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JP Morgan projects N850/$ by December


Naira and DollarA US multinational financial services firm, JP Morgan, on Wednesday projected that the naira would trade at N850/$ at the Investors’ and Exporters’ Forex window before the end of 2023.

However, the US bank said the recent efforts to restore a flexible FX regime may be sustained given the willingness to accompany it with tighter monetary conditions.

“The interbank FX rate has risen in recent days to over 900, from 750, thereby significantly closing the gap to the parallel rate which is now just above 1,000.

“We expect USD/NGN to eventually move lower towards 850 by year-end as the combination of tighter policy, as well as more attractive rates and FX levels deter incremental dollarization and perhaps attracts some foreign capital,” JP Morgan asserted.

In addition to the policy actions, JP Morgan averred that authorities may need to consider further measures such as requiring commercial banks to adhere to regulatory limits on FX net open positions.

Other measures, JP Morgan said, include exploring the introduction of a cash reserve ratio on FX deposits as well as the issuance of dollar assets onshore.

On the fiscal side, the financial services firm advised the government to require all taxes to be paid in local currency.

It added that some of the measures may have already been incorporated in the Federal Government’s forthcoming revision of guidelines relating to the operations of the forex market.

JP Morgan also urged oil exporting companies to consider selling forex proceeds on the interbank market, rather than directly to the Central Bank of Nigeria.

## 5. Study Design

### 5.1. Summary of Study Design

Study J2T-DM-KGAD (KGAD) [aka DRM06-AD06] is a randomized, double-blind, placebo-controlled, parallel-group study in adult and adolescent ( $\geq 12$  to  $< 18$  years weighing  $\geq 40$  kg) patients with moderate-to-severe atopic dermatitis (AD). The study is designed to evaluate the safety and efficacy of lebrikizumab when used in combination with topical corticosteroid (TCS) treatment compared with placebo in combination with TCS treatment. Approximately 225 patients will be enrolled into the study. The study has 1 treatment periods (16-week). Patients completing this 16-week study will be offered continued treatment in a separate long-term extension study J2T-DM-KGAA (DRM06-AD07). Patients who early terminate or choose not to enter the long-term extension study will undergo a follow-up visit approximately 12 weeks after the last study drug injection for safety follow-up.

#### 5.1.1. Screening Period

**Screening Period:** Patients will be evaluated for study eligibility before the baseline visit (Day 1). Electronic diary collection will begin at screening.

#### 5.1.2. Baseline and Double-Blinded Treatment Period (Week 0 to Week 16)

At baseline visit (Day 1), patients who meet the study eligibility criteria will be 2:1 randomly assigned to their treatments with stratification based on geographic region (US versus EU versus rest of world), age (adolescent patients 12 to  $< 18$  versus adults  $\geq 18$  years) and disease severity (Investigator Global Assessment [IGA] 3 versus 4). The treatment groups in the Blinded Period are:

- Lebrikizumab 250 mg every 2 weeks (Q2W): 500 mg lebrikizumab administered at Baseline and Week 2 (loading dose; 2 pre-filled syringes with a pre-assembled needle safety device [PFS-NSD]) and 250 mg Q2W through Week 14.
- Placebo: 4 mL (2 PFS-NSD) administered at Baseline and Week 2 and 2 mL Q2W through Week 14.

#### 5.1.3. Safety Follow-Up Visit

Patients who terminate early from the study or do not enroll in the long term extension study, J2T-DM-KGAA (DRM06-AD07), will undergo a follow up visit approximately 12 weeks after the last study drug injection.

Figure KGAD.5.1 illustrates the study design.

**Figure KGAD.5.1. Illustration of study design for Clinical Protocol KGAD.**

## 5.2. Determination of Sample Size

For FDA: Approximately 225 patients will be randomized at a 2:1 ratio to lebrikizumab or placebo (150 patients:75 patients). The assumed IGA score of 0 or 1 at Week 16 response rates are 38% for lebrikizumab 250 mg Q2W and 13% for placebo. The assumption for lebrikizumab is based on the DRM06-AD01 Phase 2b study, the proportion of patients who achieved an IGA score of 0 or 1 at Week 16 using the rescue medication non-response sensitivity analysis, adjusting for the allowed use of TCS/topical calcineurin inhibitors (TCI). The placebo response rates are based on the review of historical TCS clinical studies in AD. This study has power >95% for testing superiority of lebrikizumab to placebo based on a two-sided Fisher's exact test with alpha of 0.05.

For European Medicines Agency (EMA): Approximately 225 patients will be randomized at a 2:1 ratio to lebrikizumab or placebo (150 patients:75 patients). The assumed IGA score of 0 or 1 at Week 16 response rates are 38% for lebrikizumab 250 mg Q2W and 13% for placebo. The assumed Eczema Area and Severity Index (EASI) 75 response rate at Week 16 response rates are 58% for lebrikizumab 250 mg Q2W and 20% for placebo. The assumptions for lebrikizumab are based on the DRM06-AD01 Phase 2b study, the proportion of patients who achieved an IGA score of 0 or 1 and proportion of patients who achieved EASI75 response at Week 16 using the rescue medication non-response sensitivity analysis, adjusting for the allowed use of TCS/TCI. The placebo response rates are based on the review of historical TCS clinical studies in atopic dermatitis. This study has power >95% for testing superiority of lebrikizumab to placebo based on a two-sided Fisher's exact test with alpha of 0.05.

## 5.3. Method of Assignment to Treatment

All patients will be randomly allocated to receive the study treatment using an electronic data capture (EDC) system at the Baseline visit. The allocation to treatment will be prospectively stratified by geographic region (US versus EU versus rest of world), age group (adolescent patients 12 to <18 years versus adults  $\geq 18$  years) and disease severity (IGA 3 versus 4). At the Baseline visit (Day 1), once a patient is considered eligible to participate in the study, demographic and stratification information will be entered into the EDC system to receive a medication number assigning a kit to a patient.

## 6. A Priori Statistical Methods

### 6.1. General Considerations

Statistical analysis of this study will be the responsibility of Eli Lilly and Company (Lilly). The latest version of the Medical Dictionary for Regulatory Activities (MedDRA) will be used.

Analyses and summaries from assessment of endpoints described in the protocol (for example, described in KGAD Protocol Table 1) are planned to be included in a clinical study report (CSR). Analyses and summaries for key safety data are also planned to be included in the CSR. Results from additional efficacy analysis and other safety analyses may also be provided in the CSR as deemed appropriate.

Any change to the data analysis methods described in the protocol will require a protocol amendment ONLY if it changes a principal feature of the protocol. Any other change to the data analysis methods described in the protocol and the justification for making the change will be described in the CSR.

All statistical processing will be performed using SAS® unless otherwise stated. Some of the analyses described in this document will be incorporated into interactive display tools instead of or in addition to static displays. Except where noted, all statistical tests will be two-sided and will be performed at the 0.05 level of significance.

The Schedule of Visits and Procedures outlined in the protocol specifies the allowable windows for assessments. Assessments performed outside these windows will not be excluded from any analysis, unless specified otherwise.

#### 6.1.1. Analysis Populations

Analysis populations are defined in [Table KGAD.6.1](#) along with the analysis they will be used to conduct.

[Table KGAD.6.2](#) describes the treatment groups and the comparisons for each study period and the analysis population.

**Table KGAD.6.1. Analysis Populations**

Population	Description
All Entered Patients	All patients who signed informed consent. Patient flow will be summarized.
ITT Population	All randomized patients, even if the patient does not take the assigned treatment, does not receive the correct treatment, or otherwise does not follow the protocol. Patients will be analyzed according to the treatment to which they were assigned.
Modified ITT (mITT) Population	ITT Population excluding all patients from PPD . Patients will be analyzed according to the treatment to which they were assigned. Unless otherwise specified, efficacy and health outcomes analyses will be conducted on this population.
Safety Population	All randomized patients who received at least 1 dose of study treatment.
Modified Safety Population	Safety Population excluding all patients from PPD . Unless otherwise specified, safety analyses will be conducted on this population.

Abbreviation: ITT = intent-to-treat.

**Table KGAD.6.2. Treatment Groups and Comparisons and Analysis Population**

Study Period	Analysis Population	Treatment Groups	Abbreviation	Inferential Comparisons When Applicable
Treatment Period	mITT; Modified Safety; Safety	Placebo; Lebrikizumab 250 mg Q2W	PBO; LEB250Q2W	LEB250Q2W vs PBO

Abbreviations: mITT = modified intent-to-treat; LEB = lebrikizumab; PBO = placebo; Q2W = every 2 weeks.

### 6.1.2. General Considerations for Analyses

The company also said the willing buyer-willing-seller nature of the foreign exchange market is contributing to the extreme volatility in the FX market.

It said the willing buyer-willing-seller model impeded price discovery, so the financial regulator should reconsider the strategy.

The bank also commented on Nigeria’s plan to obtain $10bn in foreign currency inflows in the next few weeks to ease liquidity in the foreign exchange market.

It added that the ability of the government to raise such an amount may be challenging given the “US$3bn expected from Afrexim has been delayed for months, while Nigeria LNG Limited’s historical dividends to the government have fallen well short of US$2bn annually”.

Meanwhile, the President of the Association of Bureau de Change Operators of Nigeria, Aminu Gwadabe, had called on the Federal Government to consider the securitisation of domestic remittances as part of the planned new forex rules.

In an exclusive interview with The PUNCH, he commended the plan by the Federal Government to address the forex crisis by operating a single exchange market.

He said, “The plan by the Federal Government to address the forex crisis is a good one and will yield results. Of course, it is going to add value to the local currency. We are only waiting to see how it would be implemented, especially on confidence-building measures.

“However, I think instead of securitising inflows from NLNG, they should look towards securitising diaspora remittances for Bureau de Change. It has been done in Malaysia, Lebanon, China, South Africa and other countries.

“We have to scrutinise diaspora remittances. It is stable and heavy. We should leave energy proceeds; the government should focus on remittances from the diaspora. It is about $20bn annually compared to that of NLNG that is from our future revenue of 14 years.”

He urged the government to use the Bureau de Change as a vehicle to implement that.

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